First 50 Funds update: Henderson UK Property to re-open doors to investors
Henderson was one of a number of property managers to temporarily suspend trading, in order to protect existing investors against the impact of a rush of redemptions in the wake of the UK's vote to leave the European Union in June.
Some of those funds, including those run by Legal & General, Columbia Threadneedle and Canada Life, have already moved to remove exit penalties and suspensions, while Henderson will re-open its UK property fund on 14 October.
In a statement on the fund’s portfolio, the manager says that during the suspension period 23 assets have either been disposed of or are under offer to be sold. It stated: “The focus remains on holding a strong portfolio of defensive, core assets with a mix of robust tenants on long leases across all sectors. The portfolio provides an attractive net historical income yield of 3.2% (4% estimated gross yield for eligible investors), which, in the form of contractual rental income, offers a steady income stream and remains attractive relative to bonds and equities.”
M&G property remains closed
The other open-ended property fund in our First 50 Funds selection is M&G Property Portfolio, which also temporarily suspended trading after the Brexit vote.
M&G has not put a timetable on when it will re-open its fund.
However, according to a report in our sister title Money Observer, the fund’s manager Fiona Rowley says she is working hard to re-open the fund, with some of its larger investors now looking to re-invest.
“Obviously there's no room for complacency,” she says. “I'm not going to say we're out of the woods yet, but I am confident supply fundamentals are supportive. We are going to have some short-term headwinds, but I'm confident in the medium term about the fundamentals of this asset class.”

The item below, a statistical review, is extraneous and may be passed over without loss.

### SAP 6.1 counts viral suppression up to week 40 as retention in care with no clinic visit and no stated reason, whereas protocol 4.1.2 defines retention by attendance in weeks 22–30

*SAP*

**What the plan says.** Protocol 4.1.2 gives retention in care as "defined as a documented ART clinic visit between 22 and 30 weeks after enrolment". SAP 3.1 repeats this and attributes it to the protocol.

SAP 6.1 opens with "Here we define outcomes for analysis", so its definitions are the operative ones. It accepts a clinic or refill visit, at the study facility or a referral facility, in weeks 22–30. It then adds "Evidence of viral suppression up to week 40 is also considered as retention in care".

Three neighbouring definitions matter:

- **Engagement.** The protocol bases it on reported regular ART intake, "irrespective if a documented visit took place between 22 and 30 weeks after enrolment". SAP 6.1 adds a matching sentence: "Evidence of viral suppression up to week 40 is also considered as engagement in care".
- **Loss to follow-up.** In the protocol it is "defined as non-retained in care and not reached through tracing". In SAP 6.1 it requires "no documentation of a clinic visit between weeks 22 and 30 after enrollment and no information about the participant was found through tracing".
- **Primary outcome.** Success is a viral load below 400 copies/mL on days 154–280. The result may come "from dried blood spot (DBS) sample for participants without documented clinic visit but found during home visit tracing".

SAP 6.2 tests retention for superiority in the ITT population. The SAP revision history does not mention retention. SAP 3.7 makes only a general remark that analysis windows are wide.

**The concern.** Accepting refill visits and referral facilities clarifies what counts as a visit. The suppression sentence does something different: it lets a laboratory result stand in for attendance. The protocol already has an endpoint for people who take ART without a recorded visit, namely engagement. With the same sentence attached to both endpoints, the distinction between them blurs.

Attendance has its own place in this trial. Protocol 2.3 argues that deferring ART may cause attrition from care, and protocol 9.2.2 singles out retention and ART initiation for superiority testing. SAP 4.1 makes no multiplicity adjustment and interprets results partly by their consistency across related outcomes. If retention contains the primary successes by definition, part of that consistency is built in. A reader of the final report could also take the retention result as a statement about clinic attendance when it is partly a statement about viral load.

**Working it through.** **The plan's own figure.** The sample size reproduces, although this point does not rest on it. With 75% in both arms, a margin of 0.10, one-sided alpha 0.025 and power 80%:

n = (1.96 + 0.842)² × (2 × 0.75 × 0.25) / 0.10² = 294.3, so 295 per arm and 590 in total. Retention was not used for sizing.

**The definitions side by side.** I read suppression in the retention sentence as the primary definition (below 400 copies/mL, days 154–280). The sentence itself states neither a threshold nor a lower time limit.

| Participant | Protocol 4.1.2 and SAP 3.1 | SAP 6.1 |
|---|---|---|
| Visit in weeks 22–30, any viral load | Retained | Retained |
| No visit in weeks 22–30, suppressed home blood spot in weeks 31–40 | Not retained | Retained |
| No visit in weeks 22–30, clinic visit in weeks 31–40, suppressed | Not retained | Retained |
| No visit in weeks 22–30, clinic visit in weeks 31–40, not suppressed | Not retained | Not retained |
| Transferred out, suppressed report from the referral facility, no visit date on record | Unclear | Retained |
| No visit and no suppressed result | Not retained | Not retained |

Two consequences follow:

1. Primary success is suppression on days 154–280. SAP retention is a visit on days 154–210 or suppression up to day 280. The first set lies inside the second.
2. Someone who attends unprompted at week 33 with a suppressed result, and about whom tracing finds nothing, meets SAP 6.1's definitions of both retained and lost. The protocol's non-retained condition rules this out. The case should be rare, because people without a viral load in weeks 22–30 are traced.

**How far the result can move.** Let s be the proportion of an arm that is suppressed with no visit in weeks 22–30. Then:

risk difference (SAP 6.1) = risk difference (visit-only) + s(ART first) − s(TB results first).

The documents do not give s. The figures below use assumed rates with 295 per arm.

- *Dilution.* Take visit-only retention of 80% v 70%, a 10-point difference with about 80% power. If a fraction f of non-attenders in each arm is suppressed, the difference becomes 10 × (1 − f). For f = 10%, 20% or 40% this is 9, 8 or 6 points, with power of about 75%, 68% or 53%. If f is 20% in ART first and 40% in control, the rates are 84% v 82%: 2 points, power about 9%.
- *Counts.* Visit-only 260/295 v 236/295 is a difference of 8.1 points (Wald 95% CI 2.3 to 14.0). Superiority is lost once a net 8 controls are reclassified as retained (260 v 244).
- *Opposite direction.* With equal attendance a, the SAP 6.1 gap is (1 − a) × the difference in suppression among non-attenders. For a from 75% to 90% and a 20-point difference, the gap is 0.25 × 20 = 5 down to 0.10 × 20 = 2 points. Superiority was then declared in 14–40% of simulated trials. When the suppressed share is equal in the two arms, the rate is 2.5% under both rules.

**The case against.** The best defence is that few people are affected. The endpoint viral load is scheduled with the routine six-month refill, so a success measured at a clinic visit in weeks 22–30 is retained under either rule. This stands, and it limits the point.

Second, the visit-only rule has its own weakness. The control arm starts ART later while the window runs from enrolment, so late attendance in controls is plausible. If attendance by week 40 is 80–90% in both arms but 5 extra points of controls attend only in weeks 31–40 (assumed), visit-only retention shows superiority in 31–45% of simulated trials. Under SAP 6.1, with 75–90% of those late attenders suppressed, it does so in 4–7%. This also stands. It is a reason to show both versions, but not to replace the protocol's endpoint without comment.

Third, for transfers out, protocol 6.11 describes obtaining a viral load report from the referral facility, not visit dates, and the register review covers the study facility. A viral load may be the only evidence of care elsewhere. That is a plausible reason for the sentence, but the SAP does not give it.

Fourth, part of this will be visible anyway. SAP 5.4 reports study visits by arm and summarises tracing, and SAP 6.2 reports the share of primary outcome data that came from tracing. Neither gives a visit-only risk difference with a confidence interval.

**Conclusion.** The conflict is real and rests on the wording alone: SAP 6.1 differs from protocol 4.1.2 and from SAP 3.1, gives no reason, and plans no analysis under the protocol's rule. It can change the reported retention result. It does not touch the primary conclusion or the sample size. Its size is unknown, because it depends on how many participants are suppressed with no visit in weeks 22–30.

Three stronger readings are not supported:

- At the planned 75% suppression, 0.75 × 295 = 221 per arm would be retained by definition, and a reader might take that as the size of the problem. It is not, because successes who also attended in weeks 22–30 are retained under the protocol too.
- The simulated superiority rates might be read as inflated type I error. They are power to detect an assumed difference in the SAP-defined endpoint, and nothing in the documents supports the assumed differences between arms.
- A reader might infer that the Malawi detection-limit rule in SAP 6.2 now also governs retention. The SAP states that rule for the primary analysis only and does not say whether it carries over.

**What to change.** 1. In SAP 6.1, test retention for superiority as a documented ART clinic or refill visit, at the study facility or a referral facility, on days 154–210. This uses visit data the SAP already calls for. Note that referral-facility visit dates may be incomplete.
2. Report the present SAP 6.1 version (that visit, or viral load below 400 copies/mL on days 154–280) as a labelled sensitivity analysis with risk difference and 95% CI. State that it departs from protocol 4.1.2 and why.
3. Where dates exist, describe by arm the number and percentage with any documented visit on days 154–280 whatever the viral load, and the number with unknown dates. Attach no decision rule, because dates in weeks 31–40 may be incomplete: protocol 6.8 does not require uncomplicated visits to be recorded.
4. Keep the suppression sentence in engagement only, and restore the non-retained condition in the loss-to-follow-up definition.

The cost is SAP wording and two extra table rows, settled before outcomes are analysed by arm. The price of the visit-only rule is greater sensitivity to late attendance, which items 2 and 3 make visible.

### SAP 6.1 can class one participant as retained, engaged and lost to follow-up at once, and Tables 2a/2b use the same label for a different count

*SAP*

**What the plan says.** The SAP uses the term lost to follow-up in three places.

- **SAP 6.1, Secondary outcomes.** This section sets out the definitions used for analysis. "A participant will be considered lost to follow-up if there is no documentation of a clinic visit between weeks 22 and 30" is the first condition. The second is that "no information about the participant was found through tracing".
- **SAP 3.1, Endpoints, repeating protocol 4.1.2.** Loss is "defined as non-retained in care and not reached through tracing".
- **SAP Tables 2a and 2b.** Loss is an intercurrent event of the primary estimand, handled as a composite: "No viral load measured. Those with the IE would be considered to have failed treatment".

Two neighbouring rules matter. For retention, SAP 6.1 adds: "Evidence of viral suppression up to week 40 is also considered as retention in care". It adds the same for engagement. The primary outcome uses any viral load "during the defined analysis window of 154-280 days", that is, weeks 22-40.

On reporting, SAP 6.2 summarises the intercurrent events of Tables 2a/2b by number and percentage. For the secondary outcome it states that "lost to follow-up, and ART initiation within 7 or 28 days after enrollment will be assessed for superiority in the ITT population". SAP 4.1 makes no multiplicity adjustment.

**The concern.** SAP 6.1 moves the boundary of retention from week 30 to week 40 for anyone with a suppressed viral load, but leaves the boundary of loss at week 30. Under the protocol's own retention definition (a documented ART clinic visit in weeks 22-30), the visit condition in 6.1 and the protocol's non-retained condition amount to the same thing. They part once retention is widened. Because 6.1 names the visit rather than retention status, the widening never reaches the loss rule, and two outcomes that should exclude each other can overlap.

Ms Rowley says at M&G there has been an “orderly disposal” of what she terms “good secondary assets”.
This means the fund is likely to retain a majority of prime property after disposals have been completed.
M&G says it is aiming for a cash level above 15% before it re-opens the Property Portfolio fund, with around £350 million worth of properties set to be sold at an aggregate discount to pre-Brexit levels of 3%-4%.
“Investors better off in closed-ended vehicles”
Laith Khalaf, a senior analyst with Hargreaves Lansdown comments: “The fundamental problem with investing in property via open-ended funds has not gone away, and may well rear its head again. Liquidity concerns will continue to hinder the investment strategy of funds in the sector and will prompt managers to hold high levels of cash, so a fair whack of investors’ capital will be returning next to nothing.
“Investors want property in their portfolio for diversification and income, both of which are in short supply right now, thanks to central bank policy. Investing in this area does come with high transactional and ongoing costs, but if investors do wish to gain exposure they are probably better off accepting the additional volatility of closed-ended vehicles, rather than investing in an open ended fund where the manager is working with one arm tied behind their back.”
The closed-ended recommendation in our First 50 Funds is F&C Commercial Property Trust, which is currently trading at a 6.5% discount to the value of assets in the portfolio.
The general term for the rate of income from an investment expressed as an annual percentage and based on its current market value. For example, if a corporate bond or gilt originally sold at £100 par value with a coupon of 10% is bought for £100 then the coupon and the yield are the same at 10%, or £10. But if an investor buys the bond for £125, its coupon is still 10% (or £10) and the investor receives £10 but as the investor bought the bond for £125 (not £100) the yield on the investment is 8%.
An interchangeable term for shares (UK) or stocks (US). Holders of equity shares in a company are entitled to the earnings and assets of a company after all the prior charges and demands on the company’s capital (chiefly its debts and liabilities) have been settled. To have equity in any asset is to own a piece of it, so holders of shares in a company effectively own a piece proportionate to the number of shares they hold. (See also Shares).